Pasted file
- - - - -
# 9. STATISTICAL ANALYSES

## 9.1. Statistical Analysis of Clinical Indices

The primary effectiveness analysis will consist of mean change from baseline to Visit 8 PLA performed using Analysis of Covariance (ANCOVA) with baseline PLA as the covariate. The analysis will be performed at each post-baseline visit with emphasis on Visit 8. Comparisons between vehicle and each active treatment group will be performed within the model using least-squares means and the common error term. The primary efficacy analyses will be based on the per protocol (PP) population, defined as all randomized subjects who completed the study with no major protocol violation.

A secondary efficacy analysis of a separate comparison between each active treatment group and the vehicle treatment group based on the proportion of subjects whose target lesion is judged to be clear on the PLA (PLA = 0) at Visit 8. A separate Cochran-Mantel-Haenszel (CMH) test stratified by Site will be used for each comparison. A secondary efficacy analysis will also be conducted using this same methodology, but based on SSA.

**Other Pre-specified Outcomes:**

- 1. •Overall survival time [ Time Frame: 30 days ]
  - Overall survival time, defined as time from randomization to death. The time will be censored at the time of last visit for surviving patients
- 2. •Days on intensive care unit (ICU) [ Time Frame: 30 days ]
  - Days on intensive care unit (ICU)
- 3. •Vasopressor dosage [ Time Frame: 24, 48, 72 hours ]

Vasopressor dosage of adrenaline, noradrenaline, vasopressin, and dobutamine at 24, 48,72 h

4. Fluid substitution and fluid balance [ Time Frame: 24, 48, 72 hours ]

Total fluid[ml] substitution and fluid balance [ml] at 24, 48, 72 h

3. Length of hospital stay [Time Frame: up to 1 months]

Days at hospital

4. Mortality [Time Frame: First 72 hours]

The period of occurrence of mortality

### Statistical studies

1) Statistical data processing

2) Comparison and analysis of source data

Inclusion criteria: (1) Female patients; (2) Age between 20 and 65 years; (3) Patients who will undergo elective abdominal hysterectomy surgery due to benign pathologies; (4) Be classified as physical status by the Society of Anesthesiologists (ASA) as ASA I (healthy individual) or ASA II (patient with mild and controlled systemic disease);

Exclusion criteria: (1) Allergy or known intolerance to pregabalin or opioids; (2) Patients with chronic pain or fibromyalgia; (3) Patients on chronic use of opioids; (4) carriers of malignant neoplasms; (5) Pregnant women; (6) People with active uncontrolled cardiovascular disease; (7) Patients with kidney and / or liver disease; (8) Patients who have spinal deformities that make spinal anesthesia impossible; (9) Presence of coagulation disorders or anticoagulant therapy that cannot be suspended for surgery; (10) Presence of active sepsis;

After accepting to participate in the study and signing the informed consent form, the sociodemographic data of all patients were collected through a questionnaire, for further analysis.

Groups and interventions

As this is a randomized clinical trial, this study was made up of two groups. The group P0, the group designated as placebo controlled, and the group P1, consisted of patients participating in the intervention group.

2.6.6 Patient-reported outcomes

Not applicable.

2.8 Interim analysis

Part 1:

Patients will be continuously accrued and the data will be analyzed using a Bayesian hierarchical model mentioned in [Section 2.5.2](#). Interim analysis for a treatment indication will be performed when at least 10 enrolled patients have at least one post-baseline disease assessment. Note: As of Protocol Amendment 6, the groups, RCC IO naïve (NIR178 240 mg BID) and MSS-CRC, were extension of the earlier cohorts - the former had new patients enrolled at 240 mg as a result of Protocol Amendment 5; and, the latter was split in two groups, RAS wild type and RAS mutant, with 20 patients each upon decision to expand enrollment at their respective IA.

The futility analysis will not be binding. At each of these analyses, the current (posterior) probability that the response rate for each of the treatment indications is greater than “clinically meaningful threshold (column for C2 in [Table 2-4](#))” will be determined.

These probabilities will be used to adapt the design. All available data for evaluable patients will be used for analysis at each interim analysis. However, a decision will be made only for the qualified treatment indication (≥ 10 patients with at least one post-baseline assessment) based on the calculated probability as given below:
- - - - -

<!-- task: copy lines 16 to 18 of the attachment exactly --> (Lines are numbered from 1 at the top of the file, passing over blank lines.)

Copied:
4. Mortality [Time Frame: First 72 hours]

The period of occurrence of mortality

### Statistical studies